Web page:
The new Mexican underpayment tax rule
Francisco J Matus Bravo
Basham, Ringe & Correa, Mexico City
Basham, Ringe & Correa, Mexico City
In connection with the Base Erosion Profit Shifting (BEPS) issued by the Organisation for Economic Co-operation and Development (OECD), Mexico has been proactively applying the recommendations of the OECD to change its domestic tax legislation, sometimes even before the final reports for each action of BEPS have been concluded and released by the OECD.
In October 2019, an underpayment tax rule for deductions was approved by Congress, amending the Mexican Income Tax Law (‘MITL’). The amendment modifies Article 28(XXIII) of the MITL and entered into force on 1 January 2020. The tax consequences of such provision could impact the effective tax rate of multinationals and their current structure to carry out businesses in Mexico, therefore it is important to be aware of its content.
In general terms, the new Article 28 (XXIII) of the MITL sets forth that any payment made by a Mexican resident taxpayer to a related party directly or through a structured agreement will not be deductible for the purposes of income tax if such income is subject to tax in a preferential tax regime in the hands of its related party. For the purposes of our domestic law, an income is deemed to be subject to a preferential tax regime when it is not taxed abroad or if the income tax rate is lower than 75 per cent of the income tax rate applicable in Mexico (30 per cent).
In addition, any payments made by a Mexican taxpayer to a related party directly or through a structured agreement will not be deductible for purposes of the MITL even if such income is not subject to a preferential tax regime if the recipient of the income (directly or indirectly), disposes of such funds to carry out deductible payments to other members of the group (another related party) directly or through a structured agreement and such payments made to the other related party are subject to tax in a preferential tax regime.
The foregoing is assumed, unless proven otherwise, when the recipient of the income (which is not subject to tax through a preferential tax regime), makes deductible payments that are considered by the other member of the group (another related party) to be an income subject to a preferential tax regime, if the amount thereof is equal to or greater than 20 per cent of the payment made by the taxpayer.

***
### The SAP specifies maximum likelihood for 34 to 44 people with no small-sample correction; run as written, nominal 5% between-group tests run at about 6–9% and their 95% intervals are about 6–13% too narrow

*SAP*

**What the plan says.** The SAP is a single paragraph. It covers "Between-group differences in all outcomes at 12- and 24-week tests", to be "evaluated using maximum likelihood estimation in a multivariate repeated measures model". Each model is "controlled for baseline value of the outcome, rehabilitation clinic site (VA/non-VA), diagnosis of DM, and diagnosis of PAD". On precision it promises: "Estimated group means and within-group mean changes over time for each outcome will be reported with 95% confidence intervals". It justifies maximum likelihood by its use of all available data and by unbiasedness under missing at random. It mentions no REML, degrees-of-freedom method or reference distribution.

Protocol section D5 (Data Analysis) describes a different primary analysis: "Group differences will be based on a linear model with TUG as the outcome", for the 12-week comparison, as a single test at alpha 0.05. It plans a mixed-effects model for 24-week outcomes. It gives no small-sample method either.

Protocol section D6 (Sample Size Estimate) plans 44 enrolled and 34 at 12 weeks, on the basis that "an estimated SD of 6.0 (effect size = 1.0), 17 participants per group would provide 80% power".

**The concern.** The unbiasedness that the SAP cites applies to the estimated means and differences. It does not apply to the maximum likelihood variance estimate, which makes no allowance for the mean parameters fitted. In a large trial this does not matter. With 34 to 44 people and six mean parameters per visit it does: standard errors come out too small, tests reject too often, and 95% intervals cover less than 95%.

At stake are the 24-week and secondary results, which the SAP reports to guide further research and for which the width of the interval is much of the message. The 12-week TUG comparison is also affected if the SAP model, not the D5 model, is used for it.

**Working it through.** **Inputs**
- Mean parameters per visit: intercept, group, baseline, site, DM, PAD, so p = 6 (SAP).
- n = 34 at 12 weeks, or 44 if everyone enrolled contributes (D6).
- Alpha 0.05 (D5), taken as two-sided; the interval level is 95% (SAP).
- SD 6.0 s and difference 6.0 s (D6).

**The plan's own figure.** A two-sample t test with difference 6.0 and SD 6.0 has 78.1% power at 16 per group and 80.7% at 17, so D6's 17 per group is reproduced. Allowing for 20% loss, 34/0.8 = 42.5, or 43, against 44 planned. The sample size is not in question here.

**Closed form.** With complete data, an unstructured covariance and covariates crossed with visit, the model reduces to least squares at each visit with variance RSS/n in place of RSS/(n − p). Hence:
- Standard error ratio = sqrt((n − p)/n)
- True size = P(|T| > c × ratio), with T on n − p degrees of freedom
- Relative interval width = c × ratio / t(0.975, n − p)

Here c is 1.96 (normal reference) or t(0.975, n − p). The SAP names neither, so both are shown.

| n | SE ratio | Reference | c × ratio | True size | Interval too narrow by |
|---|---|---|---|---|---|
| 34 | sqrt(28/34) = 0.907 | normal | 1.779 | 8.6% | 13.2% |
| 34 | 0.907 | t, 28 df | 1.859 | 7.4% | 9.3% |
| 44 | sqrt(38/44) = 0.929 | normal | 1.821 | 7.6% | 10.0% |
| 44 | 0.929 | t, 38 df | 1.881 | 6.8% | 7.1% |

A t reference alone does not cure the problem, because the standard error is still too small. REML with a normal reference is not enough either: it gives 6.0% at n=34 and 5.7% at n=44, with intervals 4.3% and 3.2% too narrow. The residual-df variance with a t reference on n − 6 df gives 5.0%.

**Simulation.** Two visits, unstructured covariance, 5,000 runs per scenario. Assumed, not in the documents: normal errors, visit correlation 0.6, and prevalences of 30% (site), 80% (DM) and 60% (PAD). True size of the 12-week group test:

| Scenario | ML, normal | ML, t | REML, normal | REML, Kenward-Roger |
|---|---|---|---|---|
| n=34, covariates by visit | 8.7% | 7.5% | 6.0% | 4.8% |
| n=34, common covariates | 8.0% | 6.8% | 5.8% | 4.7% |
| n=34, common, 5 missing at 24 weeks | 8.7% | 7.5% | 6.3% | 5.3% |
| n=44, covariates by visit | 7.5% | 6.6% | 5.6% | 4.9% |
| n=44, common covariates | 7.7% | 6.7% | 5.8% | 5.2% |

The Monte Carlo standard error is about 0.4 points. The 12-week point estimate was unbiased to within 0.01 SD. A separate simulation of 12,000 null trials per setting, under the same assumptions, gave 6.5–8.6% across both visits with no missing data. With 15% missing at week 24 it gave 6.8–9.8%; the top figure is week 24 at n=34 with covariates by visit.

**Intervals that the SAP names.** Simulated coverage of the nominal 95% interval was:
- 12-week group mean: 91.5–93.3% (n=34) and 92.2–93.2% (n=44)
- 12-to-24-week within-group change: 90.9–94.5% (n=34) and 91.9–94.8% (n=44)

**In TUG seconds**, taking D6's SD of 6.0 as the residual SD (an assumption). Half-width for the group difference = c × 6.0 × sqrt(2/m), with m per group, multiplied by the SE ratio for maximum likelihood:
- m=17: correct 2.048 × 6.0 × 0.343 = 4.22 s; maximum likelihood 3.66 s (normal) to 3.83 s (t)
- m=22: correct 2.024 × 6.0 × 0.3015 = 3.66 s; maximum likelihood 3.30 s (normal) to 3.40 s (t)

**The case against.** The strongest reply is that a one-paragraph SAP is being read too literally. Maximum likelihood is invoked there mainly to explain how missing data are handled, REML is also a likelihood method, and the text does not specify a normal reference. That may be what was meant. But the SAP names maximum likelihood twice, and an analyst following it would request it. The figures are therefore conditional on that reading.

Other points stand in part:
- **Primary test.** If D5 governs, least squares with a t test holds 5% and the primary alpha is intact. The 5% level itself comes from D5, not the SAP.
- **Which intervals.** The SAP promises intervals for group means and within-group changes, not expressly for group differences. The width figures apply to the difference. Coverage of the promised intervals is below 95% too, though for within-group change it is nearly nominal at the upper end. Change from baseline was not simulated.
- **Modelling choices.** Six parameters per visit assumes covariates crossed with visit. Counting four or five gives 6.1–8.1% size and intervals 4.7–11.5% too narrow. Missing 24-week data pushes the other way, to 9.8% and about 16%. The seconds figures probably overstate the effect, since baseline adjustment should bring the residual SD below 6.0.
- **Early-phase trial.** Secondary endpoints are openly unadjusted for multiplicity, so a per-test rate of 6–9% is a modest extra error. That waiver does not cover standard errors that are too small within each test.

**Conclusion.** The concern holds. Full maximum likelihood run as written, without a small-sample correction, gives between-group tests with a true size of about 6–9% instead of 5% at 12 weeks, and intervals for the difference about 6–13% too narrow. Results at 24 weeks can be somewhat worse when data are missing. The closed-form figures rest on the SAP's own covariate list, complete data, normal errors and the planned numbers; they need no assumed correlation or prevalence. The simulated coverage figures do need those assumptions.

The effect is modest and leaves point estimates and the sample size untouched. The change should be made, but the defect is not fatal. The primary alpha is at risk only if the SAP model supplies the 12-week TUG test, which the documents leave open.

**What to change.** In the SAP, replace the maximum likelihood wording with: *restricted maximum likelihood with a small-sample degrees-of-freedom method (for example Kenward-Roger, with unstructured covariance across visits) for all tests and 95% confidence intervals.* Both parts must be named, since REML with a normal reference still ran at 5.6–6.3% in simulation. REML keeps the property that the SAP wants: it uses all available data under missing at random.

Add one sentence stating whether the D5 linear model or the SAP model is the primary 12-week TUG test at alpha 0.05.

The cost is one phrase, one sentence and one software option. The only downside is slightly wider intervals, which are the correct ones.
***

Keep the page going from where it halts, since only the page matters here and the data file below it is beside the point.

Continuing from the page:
However, the third paragraph of Article 28(XXIII) sets forth an exemption for this rule. The tax treatment described above (non-deductible payments), shall not apply to payments made by Mexican resident taxpayers if the payment is related to business activities carried out by the recipient of the payment (foreign related party) even if such payment received by the related party is subject to a preferential tax regime. This exception applies only if the following requirements are met:
- the recipient of the payment can prove that it has the necessary personnel (employees) and assets to carry out the entrepreneurial activity;
- the recipient is a resident for tax purposes and was incorporated in a country or jurisdiction that has a broad agreement in force with Mexico for the exchange of information and its main administration of the business is located therein;
- the payment is not considered subject to a preferential tax regime because of a hybrid instrument or mechanism. It is considered that there is a hybrid mechanism, when the national (Mexico) and foreign fiscal legislation characterises a legal entity, legal figure, income or the owner of the assets or a payment differently and, as a result, a deduction is granted in Mexico and the income received by the recipient is not subject to tax or is partially subject to tax; and
- the payment is not attributed to a permanent establishment or branch of a related party of the Mexican taxpayer nor the recipient of the payment.
Thus, it is possible to conclude that if a Mexican taxpayer carries out a payment to a related party and such income is subject to tax in a preferential tax regime in the hands of its related party, the payment will be deductible in Mexico if the requirements pointed out above are met.
Even though the business activities exception for this new rule exists, taxpayers have several doubts regarding the interpretation and application of this new disposition that have not been clarified by the tax authorities and most likely will not be clarified by them, for example:
1. which evidence is sufficient to prove that a company has assets to qualify for the exception?;
2. is there a proportion between assets and activities to qualify for the exemption?; and
3. do some services, as shared service centres, qualify for the exception?
Moreover, there are other exceptions that allow deduction of payments made to the foreign resident. One worth mentioning is that this new disposition shall not be applicable whenever a payment is subject to the withholding tax rate of 40 per cent on income from sources of wealth located in Mexican territory obtained by residents in a preferential tax regime.
Taxpayers should carefully analyse their current structures in order to reduce the risk that could arise from this new Mexican underpayment tax rule, in part because the Mexican government has been carrying out intense audits that lately have become a public concern and are under the scrutiny of the media and the people.
Business activities are considered any commercial activities under Mexican Federal Law.